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Showing results for tags 'Pinguicula grandiflora'.
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Having started my Carnivorous Plant journey (some ten years ago) by growing a handful of plants outdoors (due to lack of a greenhouse at the time), I've now returned to displaying a few plants outside; in a couple of newly set up bogs... A Darlingtonia haven on the left, and a mixed species bog on the right: The Darlingtonia are in a very watery/soupy mix of pure Sphagnum & rain water, and has a solar-powered airstone at the bottom to create a bit of oxygenation - in full sun the water really bubbles away! The Belfast sink bog, consists of S. × 'Maxima', S. purpurea venosa, S. × harperi, S. oreophila 'Purple Throat', Dionaea muscipula (seed grown myself), Dionaea muscipula 'Akai Ryu', Drosera capensis 'Alba', Pinguicula grandiflora & Utricularia dichotoma. It is a sphagnum, peat & sand mix with a blanket of sphagnum on the surface. It will be interesting to see these progress over the year(s), especially the Belfast sink, which should fill in nicely with D. capensis seedlings, P. grandiflora gemmae and the spreading U. dichotoma (providing it doesn't completely die off during the winter!)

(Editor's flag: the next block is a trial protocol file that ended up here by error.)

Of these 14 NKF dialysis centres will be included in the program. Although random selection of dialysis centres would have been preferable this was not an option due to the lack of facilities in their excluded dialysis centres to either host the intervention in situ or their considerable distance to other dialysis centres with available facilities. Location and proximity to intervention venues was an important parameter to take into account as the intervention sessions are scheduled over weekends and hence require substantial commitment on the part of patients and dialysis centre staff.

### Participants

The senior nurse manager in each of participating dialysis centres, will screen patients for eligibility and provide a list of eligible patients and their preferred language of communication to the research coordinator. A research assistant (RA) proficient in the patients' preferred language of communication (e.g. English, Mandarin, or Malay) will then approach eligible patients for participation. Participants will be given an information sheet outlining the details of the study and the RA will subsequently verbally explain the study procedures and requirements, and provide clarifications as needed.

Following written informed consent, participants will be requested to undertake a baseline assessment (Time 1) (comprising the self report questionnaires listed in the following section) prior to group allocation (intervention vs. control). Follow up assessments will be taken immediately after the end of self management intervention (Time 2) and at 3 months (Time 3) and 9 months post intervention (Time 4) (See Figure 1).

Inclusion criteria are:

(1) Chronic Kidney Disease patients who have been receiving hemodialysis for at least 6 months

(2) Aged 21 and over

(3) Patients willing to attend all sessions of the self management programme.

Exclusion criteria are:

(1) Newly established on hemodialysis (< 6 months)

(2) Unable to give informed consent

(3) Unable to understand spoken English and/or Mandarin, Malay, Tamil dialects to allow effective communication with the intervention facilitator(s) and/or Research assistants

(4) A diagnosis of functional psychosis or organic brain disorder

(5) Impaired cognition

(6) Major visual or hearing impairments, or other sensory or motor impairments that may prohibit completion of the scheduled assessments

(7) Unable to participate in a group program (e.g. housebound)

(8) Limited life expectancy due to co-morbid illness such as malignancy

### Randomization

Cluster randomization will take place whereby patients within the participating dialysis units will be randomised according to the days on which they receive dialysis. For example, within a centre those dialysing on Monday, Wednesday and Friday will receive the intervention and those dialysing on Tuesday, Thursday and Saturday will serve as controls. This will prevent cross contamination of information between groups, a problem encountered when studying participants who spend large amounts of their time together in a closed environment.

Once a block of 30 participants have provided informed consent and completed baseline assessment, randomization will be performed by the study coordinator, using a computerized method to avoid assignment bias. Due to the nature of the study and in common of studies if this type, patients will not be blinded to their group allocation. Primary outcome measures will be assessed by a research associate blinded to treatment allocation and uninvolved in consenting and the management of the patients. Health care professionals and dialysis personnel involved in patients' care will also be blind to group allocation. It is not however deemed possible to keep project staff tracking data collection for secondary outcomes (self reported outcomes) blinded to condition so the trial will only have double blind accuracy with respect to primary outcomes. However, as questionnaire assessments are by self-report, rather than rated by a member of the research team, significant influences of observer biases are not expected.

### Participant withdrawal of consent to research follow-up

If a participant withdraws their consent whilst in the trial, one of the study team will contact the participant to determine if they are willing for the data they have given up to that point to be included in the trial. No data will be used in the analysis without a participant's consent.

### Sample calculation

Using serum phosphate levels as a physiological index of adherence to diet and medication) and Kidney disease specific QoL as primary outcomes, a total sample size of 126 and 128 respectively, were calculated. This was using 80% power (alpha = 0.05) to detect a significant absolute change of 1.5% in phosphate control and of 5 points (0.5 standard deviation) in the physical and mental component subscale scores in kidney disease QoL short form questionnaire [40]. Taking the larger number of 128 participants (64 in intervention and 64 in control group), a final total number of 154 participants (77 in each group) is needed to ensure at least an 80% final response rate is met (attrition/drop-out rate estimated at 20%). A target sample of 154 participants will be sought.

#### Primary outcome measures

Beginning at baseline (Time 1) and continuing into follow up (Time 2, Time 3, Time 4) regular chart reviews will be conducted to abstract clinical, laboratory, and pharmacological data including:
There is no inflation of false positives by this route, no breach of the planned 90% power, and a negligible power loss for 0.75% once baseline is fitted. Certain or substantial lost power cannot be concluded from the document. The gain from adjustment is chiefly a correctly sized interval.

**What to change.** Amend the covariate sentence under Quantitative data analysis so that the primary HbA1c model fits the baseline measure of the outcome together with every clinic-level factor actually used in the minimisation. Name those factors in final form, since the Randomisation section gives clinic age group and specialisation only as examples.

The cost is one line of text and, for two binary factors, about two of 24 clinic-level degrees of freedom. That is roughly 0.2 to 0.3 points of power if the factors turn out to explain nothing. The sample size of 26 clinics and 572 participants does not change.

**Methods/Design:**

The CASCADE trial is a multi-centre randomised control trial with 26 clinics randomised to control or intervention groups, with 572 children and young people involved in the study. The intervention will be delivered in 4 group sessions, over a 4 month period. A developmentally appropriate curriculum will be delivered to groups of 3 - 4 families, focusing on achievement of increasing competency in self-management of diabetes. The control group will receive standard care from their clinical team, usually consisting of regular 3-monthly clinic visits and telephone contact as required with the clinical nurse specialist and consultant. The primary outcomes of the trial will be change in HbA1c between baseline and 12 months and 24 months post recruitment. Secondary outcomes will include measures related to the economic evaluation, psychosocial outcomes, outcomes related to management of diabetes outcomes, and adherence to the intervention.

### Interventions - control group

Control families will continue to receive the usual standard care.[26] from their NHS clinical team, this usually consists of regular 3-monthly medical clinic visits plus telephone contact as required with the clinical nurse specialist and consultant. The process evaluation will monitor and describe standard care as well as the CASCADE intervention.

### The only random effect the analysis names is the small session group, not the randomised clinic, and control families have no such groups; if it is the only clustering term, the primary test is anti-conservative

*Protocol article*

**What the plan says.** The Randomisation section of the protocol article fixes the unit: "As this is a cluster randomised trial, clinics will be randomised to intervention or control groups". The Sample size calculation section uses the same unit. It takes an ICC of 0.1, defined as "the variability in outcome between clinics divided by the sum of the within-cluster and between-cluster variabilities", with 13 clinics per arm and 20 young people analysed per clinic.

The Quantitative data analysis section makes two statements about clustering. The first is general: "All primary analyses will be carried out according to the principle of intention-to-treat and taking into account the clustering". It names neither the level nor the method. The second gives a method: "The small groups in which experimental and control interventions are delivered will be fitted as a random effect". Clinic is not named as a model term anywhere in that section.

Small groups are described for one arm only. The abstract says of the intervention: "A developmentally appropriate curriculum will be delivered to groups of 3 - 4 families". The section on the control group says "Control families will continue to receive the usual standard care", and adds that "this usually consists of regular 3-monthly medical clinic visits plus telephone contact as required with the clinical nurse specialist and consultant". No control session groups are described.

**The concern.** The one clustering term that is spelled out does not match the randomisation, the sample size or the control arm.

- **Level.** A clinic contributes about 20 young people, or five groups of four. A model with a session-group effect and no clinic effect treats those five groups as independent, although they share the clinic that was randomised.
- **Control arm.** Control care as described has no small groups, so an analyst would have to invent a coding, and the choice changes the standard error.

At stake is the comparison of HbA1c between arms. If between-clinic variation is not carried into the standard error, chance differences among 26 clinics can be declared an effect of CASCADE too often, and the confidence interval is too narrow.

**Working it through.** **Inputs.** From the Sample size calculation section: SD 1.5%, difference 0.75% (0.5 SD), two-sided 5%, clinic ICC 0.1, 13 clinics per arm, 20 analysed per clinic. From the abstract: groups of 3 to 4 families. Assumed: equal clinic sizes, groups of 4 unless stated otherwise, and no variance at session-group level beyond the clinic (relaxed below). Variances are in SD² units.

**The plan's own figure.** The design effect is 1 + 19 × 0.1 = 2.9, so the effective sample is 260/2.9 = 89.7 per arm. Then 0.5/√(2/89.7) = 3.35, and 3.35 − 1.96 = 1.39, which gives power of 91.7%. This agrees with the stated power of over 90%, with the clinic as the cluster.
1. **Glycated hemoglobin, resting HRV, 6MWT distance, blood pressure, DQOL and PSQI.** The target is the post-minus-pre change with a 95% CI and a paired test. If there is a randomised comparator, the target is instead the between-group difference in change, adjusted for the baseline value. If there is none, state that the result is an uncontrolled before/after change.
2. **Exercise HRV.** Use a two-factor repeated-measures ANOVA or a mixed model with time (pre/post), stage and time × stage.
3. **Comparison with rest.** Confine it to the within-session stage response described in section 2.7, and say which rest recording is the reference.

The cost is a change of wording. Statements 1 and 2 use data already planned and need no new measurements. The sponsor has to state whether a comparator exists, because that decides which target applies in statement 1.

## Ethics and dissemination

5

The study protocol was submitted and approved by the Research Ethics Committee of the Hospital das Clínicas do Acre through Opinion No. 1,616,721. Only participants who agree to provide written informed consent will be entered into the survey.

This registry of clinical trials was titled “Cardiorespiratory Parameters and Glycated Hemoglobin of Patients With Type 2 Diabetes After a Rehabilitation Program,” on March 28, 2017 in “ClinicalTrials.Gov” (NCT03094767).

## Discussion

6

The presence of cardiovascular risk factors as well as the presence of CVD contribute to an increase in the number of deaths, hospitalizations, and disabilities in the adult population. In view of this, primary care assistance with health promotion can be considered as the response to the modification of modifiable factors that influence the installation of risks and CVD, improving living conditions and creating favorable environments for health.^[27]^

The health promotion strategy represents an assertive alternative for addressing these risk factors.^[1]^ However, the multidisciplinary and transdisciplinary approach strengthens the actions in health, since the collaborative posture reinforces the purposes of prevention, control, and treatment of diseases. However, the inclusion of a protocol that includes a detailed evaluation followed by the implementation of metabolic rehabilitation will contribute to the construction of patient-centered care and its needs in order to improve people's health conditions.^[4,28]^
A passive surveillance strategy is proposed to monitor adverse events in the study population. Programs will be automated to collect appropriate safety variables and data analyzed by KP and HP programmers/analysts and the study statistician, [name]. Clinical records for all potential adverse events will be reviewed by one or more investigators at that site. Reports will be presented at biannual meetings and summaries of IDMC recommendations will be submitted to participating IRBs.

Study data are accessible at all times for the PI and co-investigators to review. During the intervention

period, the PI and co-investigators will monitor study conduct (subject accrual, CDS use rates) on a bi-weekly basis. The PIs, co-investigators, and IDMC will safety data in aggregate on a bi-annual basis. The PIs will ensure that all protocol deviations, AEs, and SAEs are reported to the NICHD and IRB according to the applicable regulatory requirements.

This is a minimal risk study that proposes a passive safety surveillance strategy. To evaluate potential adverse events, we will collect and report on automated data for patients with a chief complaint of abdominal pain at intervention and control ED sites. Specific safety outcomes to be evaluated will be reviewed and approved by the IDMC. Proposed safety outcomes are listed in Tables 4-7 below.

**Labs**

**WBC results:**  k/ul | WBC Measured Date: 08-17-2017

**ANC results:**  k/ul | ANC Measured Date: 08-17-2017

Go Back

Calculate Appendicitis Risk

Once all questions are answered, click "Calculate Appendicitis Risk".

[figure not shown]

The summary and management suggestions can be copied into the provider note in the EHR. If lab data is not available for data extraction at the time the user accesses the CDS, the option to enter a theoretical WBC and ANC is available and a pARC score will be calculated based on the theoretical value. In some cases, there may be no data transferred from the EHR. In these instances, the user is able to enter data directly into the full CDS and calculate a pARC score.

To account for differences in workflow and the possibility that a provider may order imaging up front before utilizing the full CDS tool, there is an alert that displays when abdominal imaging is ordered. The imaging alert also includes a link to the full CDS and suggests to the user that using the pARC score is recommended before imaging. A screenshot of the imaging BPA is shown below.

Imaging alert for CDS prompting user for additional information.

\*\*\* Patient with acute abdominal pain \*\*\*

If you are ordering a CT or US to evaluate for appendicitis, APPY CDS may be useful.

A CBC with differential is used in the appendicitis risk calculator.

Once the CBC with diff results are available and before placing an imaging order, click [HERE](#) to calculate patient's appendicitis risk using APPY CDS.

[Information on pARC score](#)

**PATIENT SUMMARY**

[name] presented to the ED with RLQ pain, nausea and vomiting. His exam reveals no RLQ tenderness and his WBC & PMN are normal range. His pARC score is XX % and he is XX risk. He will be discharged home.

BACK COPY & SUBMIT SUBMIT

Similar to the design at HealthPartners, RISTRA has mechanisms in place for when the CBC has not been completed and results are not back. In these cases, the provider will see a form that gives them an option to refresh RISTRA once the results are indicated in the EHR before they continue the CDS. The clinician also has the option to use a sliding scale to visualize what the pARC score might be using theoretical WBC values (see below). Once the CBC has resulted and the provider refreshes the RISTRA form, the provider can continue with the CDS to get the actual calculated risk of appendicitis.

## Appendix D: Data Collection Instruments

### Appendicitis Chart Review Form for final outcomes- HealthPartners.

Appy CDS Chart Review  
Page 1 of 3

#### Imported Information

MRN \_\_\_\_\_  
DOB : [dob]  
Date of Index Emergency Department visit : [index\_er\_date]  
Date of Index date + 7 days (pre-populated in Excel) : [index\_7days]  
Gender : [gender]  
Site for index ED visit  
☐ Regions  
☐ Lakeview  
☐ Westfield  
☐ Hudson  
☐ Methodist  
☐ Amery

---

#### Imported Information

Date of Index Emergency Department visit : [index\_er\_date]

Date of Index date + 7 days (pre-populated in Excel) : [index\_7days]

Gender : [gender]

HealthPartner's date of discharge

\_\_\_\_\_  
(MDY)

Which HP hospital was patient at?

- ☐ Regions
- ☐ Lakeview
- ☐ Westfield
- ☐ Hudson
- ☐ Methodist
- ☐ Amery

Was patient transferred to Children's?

Irmgard and I are happy to introduce our new film. It's in the German language, but reading the English abstract below, things should be relatively clear. The mountain Brocken is well known in Germany, however, for an English translation we would choose the title: "Carnivores and whitches on Germany's legendary Blocksberg". In Goethe's "Faust" can be read, that witches meet on top of the legendary mountain "Brocken" (Germany, vernacular: Blocksberg) to sweep off the last snow before May. The area is now part of the National Park (NP) Harz, and also some species of carnivorous plants occur there. We received a filming permit by the NP authorities and we express our gratitude to Dr. Gunter Karste, who accompanied our film-tour into the secret mountain bogs. The film starts in the climatic spa Benneckenstein, including a short retrospect on the history of the Hartmeyer family, who lived here until their family enterprise has been unlawfully dispossessed by the communistic authorities of the former German Democratic Republic (GDR - Remark: After the German reunification it became family property again.). The Hartmeyers escaped to the western part of Germany in the 1950s, but the contact with relatives and old friends remained constant in time. A special thank goes to the Benneckenstein chronicler Jürgen Kohlrausch, who supported this film project from the beginning and who showed us some Drosera that grow not far away from Siggi's old native city in an area which is now called the "Green Belt". It sounds amazing, but where the former German zonal border existed with its strips of death and mine-fields, many endangered animal and plant species survived. Apart from urban sprawl and roadmaking, they found interestingly here a secure refugium.